Last day of 2018 - Western Reef Heron
So, it's the last day of the year. I needed to buy some flowers for V. as it was her birthday yesterday, and they were hosting us tonight. I decided to drive to Seef via the back road, and stop off at Nurana in search of a blip. At the eastern end of the island I came across this Western Reef Heron (later identified online). It seemed like a good sign, as the watchful heron is associated with patience, seizing opportunity, strength and long life. These birds have one foot in the water and the other on land, and they hunt at dusk – two factors that are thought to mark them out as being between two worlds, the physical and the spiritual. In some cultures, they are thought to communicate with the divine.
This one was mainly standing around on the sea wall. Out among the fish traps, a couple of fishermen were doing things with crab cages, with a flock of gulls in attendance (extras) – I liked those pics too, and couldn't really decide what to blip, but the heron seemed symbolic. I happened to be chatting to my brother R. on Messenger at the time and he asked what sort of heron it was, so I sent him a phone photo of it on the screen of my Canon – at the same time, he was being deafened by cannons of a different type. In their village in the south of Holland, it's traditional to fire cannons for New Year, and this seems to begin on the morning of New Year's Eve and carry on till midnight!
Later in the afternoon, things took a bizarre turn. I popped up to a nearby salon on the off-chance that they would be able to do a very quick manicure for me. Yes – they weren't too busy, and asked if I wanted my hair done as well. I said no, but then realised that really it was in desperate need of a trim, so changed my mind. It was about 4.30pm and, from that point on, a steady stream of women walked in hoping to have their hair done, none of whom (like me!) had made appointments. Most seemed rather taken aback to find it so busy, but it was New Year's Eve, after all. Suddenly a young woman, her wet hair tied in a topknot, came bursting in. She looked frantically around the salon and said "You can give me blow dry? You are busy, there is any chance?" The staff said that if she would take a seat, they could see to it for her in half-an-hour.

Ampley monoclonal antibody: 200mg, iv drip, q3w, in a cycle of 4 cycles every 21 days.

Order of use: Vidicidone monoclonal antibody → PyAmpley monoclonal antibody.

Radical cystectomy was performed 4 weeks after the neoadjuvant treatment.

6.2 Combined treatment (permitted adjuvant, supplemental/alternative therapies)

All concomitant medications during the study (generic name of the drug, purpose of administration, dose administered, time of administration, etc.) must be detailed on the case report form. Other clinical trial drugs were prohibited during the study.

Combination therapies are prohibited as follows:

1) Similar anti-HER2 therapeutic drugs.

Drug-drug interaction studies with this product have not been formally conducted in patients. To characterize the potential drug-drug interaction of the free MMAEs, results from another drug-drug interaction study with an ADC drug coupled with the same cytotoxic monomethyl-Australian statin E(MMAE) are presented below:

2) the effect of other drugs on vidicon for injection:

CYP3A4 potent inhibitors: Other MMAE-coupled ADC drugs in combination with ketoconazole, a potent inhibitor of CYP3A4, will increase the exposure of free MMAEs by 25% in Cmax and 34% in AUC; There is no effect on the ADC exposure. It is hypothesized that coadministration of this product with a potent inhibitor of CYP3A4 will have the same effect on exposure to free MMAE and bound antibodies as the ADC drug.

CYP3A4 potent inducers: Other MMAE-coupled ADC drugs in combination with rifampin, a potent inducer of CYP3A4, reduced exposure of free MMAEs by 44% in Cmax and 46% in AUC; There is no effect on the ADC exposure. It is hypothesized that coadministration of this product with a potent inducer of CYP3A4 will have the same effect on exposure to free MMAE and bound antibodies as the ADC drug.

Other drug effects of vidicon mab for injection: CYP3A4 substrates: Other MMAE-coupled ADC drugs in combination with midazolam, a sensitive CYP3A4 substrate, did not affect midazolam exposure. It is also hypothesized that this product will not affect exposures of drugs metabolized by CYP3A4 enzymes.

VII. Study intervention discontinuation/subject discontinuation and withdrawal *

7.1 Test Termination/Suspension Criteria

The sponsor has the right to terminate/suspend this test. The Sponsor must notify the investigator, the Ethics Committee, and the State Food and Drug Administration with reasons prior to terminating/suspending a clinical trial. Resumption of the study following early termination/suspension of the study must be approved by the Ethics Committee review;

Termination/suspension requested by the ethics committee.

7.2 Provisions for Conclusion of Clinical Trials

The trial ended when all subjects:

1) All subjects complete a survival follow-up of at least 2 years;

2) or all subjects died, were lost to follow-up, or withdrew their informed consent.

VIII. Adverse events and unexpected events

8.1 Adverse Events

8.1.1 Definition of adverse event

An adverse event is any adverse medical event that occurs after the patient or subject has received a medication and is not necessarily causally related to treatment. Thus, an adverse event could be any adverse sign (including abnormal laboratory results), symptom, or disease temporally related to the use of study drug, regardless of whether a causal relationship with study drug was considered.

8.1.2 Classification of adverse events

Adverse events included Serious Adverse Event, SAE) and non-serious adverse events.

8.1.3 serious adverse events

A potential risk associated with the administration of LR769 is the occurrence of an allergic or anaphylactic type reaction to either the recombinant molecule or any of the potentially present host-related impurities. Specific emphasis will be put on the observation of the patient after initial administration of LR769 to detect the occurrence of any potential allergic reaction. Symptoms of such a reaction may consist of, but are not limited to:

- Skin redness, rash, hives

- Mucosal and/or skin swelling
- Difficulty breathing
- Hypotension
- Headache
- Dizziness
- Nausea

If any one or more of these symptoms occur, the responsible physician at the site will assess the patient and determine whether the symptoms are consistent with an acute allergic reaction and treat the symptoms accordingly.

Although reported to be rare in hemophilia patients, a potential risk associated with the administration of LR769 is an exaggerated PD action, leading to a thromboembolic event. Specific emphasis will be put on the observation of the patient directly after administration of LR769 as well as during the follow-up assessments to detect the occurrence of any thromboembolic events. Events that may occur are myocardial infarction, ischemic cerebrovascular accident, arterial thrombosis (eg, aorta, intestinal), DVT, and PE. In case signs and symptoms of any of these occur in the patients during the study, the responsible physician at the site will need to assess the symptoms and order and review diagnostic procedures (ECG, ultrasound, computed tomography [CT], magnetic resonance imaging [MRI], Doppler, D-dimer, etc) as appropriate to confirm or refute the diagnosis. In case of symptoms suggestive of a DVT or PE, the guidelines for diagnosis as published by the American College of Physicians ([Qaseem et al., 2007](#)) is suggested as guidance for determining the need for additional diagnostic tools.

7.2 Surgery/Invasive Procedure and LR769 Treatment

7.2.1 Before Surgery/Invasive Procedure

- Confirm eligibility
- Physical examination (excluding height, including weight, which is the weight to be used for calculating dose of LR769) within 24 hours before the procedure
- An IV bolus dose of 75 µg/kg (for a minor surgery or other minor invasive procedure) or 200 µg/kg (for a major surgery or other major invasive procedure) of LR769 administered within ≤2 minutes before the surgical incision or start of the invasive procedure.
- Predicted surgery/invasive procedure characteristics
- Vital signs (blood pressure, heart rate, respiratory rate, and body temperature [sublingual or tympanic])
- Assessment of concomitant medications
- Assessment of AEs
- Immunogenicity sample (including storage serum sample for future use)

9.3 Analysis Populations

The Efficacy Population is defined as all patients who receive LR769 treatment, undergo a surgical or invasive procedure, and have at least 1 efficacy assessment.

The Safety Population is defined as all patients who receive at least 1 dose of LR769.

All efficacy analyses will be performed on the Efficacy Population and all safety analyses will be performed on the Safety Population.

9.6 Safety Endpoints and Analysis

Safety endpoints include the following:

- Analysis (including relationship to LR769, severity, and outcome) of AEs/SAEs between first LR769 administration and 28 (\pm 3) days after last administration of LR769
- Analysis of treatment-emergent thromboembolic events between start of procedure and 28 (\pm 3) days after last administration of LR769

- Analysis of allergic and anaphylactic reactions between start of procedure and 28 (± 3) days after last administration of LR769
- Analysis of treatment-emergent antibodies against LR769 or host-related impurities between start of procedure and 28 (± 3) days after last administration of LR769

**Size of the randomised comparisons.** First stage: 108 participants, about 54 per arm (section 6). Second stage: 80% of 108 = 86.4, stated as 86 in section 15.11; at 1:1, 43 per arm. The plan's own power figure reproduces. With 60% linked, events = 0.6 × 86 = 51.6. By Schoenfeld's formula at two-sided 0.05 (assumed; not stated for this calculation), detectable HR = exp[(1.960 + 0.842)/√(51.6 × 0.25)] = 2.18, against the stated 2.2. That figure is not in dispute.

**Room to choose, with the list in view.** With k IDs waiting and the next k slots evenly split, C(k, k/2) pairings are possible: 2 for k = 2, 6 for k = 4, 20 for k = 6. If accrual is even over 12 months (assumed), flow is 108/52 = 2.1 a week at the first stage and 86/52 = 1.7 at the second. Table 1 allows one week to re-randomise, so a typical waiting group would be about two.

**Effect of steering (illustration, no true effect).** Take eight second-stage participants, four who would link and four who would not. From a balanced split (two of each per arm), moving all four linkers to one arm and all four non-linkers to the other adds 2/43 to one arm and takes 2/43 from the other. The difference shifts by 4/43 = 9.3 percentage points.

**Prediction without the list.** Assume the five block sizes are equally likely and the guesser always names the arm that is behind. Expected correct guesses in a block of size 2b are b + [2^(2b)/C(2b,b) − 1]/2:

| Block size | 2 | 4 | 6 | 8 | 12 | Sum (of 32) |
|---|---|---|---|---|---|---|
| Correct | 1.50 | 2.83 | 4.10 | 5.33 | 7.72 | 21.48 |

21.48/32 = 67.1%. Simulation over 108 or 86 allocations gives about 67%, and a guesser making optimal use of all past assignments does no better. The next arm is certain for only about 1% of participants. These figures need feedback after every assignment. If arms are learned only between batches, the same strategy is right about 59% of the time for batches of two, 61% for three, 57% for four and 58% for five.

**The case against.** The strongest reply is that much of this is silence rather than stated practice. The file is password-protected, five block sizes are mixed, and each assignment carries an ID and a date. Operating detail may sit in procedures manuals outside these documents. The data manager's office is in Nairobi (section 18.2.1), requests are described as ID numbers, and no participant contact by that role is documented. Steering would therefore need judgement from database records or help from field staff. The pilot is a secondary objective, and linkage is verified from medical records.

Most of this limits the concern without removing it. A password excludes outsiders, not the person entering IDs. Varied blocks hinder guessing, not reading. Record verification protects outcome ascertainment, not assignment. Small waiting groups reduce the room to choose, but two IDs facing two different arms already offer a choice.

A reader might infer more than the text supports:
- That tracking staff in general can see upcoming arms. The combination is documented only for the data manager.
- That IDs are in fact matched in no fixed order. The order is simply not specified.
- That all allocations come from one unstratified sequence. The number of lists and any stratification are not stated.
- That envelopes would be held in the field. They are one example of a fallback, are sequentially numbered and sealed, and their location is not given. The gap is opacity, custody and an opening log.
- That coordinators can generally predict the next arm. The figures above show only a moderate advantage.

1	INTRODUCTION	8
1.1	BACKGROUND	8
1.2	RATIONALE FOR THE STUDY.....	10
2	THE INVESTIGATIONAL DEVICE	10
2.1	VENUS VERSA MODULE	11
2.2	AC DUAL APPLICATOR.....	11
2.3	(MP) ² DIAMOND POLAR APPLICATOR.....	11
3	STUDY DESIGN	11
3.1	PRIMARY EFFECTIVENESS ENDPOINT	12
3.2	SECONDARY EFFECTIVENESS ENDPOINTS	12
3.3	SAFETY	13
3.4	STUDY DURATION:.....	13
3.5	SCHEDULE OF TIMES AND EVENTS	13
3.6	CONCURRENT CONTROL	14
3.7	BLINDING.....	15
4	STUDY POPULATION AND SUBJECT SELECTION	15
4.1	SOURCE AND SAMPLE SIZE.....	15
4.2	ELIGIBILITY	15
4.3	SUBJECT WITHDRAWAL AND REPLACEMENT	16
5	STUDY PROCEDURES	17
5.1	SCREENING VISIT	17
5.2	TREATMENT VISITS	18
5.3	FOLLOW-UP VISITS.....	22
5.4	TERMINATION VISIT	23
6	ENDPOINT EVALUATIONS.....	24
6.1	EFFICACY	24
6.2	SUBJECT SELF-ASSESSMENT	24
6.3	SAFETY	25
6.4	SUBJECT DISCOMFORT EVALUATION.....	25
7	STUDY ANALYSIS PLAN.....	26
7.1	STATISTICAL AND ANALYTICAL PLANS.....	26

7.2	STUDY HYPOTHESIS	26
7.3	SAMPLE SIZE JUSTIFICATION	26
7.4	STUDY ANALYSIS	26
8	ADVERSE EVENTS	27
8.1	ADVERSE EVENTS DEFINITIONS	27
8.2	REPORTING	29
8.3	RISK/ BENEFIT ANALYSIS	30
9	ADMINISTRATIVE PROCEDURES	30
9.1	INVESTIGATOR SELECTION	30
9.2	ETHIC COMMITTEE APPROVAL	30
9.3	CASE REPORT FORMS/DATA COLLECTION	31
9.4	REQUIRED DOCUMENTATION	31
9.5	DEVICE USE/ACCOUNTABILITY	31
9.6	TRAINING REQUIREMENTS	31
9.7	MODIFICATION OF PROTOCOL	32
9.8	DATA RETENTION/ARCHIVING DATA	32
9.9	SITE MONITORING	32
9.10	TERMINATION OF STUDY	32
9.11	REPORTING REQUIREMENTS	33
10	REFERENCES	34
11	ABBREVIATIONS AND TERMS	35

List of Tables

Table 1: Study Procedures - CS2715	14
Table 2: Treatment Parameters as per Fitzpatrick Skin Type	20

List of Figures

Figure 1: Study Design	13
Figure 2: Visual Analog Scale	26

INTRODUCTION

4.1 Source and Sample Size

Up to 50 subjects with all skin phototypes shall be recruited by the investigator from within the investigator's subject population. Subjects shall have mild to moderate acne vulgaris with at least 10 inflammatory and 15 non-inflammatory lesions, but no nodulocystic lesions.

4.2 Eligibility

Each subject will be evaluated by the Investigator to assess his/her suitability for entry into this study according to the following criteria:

"But no, my baby is sleeping at home, this is why I come now. You must do it quickly!" she said. I'm afraid to say that this is typical of the attitude of many women here. She refused to sit down, and paced up and down the salon a couple of times. Then she settled on me as being the only fair-haired customer in the place (and thus the least important) and came to stand beside my chair, watching the hair cutting in progress and urging the stylist to "Come on, hurry up, finish with this!" The two Thai beauticians were not fazed, but clearly amused and exchanged a few words with each other in Thai.
Basically, this woman had left her two little boys, aged about three and one, I think, at home unsupervised when she popped out for her blow-dry. She called the older one on her mobile and issued a constant stream of instructions, as it seemed that the baby had now woken up and was on the loose. "Please, yanni, do not let him go in the store-room!" (and an aside to the salon staff: "Now my baby is awake, he is in the kitchen and I am very worried, you must be QUICK!")
It was one of the most bizarre haircutting experiences I've had (the one in Penzance in 2017 comes a close second). I've ended up with one side longer than the other. At least I can get it sorted out when I get back to Nelson – until then I'll just have to hold my head on one side!
The evening at F. and V.'s house was pleasant, and the inestimable Deepa had cooked up another storm – this time tempura seafood, followed by magret de canard, then cheese and finally Tarte Tatin. My request for Celtic music, with which F. happily obliged, wasn't met with wholehearted approval by V., who said she would prefer Supertramp. We did have some Scottish country dance music in the run-up to midnight, but stayed sedately sitting on the sofas until it was time to clink glasses and do a very small Auld Lang Syne for four. We drove home at 1am, along the 'back road' (the Nakheel Highway) through villages that seemed to be dark and deserted. Had everyone gone to bed?!
Happy New Year, everyone!